NRECA has joined with 17 of its member electric cooperatives to apply for $8 million in federal grants to bring electric vehicles to low-income rural communities.
Most of the proposed co-op projects would install public EV charging stations at key locations such as low-income apartment complexes, medical facilities, parks and highway corridors, said Brian Sloboda, NRECA’s director of consumer solutions.
“In some cases, these would be the first public chargers that anyone in the community has ever seen,” he said.
The proposal also includes innovative ideas from two co-ops about ways to use EVs for business purposes, Sloboda said.
Great River Energy, a generation and transmission co-op based in Maple Grove, Minnesota, plans to buy electric work vans to provide to electricians who serve low-income co-op members. Kit Carson Electric Cooperative, a distribution co-op in Taos, New Mexico, wants to purchase several Ford F-150 Lightning all-electric pickup trucks for its broadband command center to help keep high-speed internet service running for its members during natural disasters and other emergencies.
“It’s really a great mix of projects that address the Vehicle Technologies Office of the Department of Energy’s forward-looking vision of how to bring the benefits of electric vehicle technology to underserved, low-income and rural communities,” Sloboda said.
The DOE will fund 50% of the cost of the projects, leaving co-ops and any community partners to pay the rest. The agency will announce a maximum of five winners at the end of the highly competitive process in October. The co-ops are competing as one unit, rather than as individual businesses, with NRECA as the project leader.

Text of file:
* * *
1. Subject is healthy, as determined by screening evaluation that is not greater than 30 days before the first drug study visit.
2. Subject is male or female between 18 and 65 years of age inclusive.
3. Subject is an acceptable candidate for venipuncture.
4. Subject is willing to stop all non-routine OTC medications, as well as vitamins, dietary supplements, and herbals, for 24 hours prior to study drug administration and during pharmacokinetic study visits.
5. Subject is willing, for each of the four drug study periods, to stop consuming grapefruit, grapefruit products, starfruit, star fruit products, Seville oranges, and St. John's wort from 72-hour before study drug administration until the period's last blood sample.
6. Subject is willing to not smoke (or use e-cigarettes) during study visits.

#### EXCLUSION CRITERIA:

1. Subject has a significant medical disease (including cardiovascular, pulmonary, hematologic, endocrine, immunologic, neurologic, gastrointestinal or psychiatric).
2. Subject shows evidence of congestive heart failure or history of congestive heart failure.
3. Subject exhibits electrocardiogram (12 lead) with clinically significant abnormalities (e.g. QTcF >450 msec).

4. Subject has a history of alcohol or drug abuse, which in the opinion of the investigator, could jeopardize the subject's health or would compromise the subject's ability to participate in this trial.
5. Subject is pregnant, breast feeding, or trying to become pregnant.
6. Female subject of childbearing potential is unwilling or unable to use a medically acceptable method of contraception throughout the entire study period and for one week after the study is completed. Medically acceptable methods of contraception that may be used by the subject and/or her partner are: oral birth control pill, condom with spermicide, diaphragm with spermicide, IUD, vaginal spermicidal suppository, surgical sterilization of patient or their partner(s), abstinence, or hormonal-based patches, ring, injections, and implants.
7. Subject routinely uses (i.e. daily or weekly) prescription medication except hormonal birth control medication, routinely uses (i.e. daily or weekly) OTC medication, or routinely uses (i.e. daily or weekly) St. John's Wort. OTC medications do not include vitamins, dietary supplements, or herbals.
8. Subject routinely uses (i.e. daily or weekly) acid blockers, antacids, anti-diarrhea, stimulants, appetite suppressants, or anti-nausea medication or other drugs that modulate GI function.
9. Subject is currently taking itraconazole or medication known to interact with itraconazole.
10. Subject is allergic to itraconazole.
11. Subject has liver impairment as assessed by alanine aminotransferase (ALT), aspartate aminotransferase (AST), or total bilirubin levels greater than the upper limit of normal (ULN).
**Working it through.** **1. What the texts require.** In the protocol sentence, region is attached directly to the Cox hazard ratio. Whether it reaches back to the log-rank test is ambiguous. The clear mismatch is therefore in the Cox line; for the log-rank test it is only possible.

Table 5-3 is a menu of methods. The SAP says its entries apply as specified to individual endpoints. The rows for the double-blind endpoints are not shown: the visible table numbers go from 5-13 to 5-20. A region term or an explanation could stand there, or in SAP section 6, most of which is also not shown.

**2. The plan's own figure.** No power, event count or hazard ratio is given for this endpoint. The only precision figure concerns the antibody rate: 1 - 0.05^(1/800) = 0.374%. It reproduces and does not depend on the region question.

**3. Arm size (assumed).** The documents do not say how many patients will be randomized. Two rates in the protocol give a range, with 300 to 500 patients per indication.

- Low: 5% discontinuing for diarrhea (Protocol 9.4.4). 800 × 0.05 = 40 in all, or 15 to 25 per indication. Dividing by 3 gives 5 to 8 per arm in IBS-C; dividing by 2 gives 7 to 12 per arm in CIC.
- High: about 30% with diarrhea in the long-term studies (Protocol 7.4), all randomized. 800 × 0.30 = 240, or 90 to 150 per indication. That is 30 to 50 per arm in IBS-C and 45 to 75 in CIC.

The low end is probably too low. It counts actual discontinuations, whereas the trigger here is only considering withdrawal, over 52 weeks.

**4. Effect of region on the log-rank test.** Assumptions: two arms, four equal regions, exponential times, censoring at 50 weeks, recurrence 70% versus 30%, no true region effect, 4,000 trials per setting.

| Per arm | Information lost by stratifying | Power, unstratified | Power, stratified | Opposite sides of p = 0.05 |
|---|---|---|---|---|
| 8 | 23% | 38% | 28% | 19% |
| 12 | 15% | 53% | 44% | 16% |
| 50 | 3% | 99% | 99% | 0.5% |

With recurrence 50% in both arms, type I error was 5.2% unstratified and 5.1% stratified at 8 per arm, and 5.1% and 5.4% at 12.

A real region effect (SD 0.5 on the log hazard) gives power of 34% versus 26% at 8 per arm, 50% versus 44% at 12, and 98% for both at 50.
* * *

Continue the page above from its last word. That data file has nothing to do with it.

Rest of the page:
“I don’t think you can find another team that represents such a diverse group of utilities, projects and communities and that meets the ambitious goals of the Department of Energy,” Sloboda said.
When NRECA announced in April that it was seeking co-ops to apply for the DOE grants, more than 50 expressed interest, he said. However, the fast turnaround time for proposals—which had to be completed in about eight weeks—quickly narrowed the field.
“There are going to be other funding opportunities for EVs, but they all require a very quick turnaround,” Sloboda said. “I would urge co-ops to develop their project ideas now.”
Despite increasing interest in EV charging by for-profit companies, “few companies are building this infrastructure and trying to grow EVs in the rural areas except these non-profit, consumer-owned electric cooperatives,” he said.
“It’s a long-haul investment that’s not going to pay off overnight,” Sloboda said. “This is where we need the leadership from the DOE in recognizing the needs of these underserved rural communities. Without co-ops working with the DOE, we probably won’t see rapid progress.”
In addition to Great River Energy and Kit Carson Electric Cooperative, the co-ops participating in the NRECA-led proposal are:
• San Isabel Electric Association (Pueblo West, Colorado)
• United Power (Brighton, Colorado)
• Egyptian Electric Cooperative Association (Murphysboro, Illinois)
• Southwestern Electric Cooperative (Greenville, Illinois)
• Jay County Rural Electric Membership Corp. (Portland, Indiana)
• Flint Hills Rural Electric Cooperative (Council Grove, Kansas)
• Nemaha-Marshall Electric Cooperative Association (Axtell, Kansas)
• Warren Rural Electric Cooperative Corp. (Bowling Green, Kentucky)
• Lincoln County Power District No. 1 (Pioche, Nevada)
• Roanoke Electric Cooperative (Aulander, North Carolina)
• Hancock-Wood Electric Cooperative (North Baltimore, Ohio)
• A&N Electric Cooperative (Tasley, Virginia)
• Columbia Rural Electric Association (Walla Walla, Washington)
• Inland Power and Light Co. (Spokane, Washington)
• Dairyland Power Cooperative (La Crosse, Wisconsin)
Erin Kelly is a staff writer for NRECA.